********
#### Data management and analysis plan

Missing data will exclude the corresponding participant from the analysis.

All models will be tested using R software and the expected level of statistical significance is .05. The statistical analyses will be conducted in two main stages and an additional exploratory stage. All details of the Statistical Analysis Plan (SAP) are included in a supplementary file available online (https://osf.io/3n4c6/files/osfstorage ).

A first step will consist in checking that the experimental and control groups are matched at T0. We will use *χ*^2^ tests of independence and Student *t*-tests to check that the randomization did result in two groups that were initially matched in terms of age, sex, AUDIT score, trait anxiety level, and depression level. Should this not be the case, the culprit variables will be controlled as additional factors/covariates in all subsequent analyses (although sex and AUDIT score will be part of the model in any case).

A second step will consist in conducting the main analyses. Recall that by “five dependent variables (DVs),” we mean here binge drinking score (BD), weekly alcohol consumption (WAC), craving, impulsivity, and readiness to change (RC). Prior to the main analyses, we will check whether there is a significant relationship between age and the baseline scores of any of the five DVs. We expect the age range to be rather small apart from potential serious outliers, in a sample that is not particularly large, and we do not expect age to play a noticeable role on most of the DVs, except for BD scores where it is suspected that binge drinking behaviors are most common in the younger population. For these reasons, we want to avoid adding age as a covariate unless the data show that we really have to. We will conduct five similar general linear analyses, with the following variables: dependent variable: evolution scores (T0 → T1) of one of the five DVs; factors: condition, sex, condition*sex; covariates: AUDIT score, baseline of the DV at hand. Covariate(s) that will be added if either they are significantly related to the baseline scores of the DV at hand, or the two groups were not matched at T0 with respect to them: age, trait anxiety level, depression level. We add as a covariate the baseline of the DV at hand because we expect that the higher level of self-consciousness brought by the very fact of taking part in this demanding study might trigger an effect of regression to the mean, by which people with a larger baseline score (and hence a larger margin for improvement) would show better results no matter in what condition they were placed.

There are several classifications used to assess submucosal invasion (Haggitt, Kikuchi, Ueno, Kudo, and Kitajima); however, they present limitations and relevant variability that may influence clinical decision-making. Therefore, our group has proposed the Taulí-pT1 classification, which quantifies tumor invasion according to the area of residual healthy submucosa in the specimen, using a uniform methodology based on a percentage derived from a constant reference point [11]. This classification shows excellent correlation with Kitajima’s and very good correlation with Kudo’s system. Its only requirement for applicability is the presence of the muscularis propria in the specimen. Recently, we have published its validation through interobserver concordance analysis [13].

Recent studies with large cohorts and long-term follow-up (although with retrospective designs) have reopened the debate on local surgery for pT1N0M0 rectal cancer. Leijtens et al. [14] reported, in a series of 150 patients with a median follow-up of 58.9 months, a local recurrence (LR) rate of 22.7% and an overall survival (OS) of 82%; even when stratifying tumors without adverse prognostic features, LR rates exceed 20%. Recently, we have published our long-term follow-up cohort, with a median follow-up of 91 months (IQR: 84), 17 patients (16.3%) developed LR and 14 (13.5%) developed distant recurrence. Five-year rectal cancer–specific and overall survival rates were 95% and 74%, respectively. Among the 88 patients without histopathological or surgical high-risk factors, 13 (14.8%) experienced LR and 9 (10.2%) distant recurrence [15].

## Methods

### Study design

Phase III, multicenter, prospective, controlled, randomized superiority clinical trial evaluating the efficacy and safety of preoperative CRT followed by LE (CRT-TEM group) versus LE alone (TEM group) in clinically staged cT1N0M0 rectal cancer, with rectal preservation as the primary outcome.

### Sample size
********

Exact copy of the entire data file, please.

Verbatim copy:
#### Data management and analysis plan

Missing data will exclude the corresponding participant from the analysis.

All models will be tested using R software and the expected level of statistical significance is .05. The statistical analyses will be conducted in two main stages and an additional exploratory stage. All details of the Statistical Analysis Plan (SAP) are included in a supplementary file available online (https://osf.io/3n4c6/files/osfstorage ).

A first step will consist in checking that the experimental and control groups are matched at T0. We will use *χ*^2^ tests of independence and Student *t*-tests to check that the randomization did result in two groups that were initially matched in terms of age, sex, AUDIT score, trait anxiety level, and depression level. Should this not be the case, the culprit variables will be controlled as additional factors/covariates in all subsequent analyses (although sex and AUDIT score will be part of the model in any case).

A second step will consist in conducting the main analyses. Recall that by “five dependent variables (DVs),” we mean here binge drinking score (BD), weekly alcohol consumption (WAC), craving, impulsivity, and readiness to change (RC). Prior to the main analyses, we will check whether there is a significant relationship between age and the baseline scores of any of the five DVs. We expect the age range to be rather small apart from potential serious outliers, in a sample that is not particularly large, and we do not expect age to play a noticeable role on most of the DVs, except for BD scores where it is suspected that binge drinking behaviors are most common in the younger population. For these reasons, we want to avoid adding age as a covariate unless the data show that we really have to. We will conduct five similar general linear analyses, with the following variables: dependent variable: evolution scores (T0 → T1) of one of the five DVs; factors: condition, sex, condition*sex; covariates: AUDIT score, baseline of the DV at hand. Covariate(s) that will be added if either they are significantly related to the baseline scores of the DV at hand, or the two groups were not matched at T0 with respect to them: age, trait anxiety level, depression level. We add as a covariate the baseline of the DV at hand because we expect that the higher level of self-consciousness brought by the very fact of taking part in this demanding study might trigger an effect of regression to the mean, by which people with a larger baseline score (and hence a larger margin for improvement) would show better results no matter in what condition they were placed.

There are several classifications used to assess submucosal invasion (Haggitt, Kikuchi, Ueno, Kudo, and Kitajima); however, they present limitations and relevant variability that may influence clinical decision-making. Therefore, our group has proposed the Taulí-pT1 classification, which quantifies tumor invasion according to the area of residual healthy submucosa in the specimen, using a uniform methodology based on a percentage derived from a constant reference point [11]. This classification shows excellent correlation with Kitajima’s and very good correlation with Kudo’s system. Its only requirement for applicability is the presence of the muscularis propria in the specimen. Recently, we have published its validation through interobserver concordance analysis [13].

Recent studies with large cohorts and long-term follow-up (although with retrospective designs) have reopened the debate on local surgery for pT1N0M0 rectal cancer. Leijtens et al. [14] reported, in a series of 150 patients with a median follow-up of 58.9 months, a local recurrence (LR) rate of 22.7% and an overall survival (OS) of 82%; even when stratifying tumors without adverse prognostic features, LR rates exceed 20%. Recently, we have published our long-term follow-up cohort, with a median follow-up of 91 months (IQR: 84), 17 patients (16.3%) developed LR and 14 (13.5%) developed distant recurrence. Five-year rectal cancer–specific and overall survival rates were 95% and 74%, respectively. Among the 88 patients without histopathological or surgical high-risk factors, 13 (14.8%) experienced LR and 9 (10.2%) distant recurrence [15].

## Methods

### Study design

Phase III, multicenter, prospective, controlled, randomized superiority clinical trial evaluating the efficacy and safety of preoperative CRT followed by LE (CRT-TEM group) versus LE alone (TEM group) in clinically staged cT1N0M0 rectal cancer, with rectal preservation as the primary outcome.

### Sample size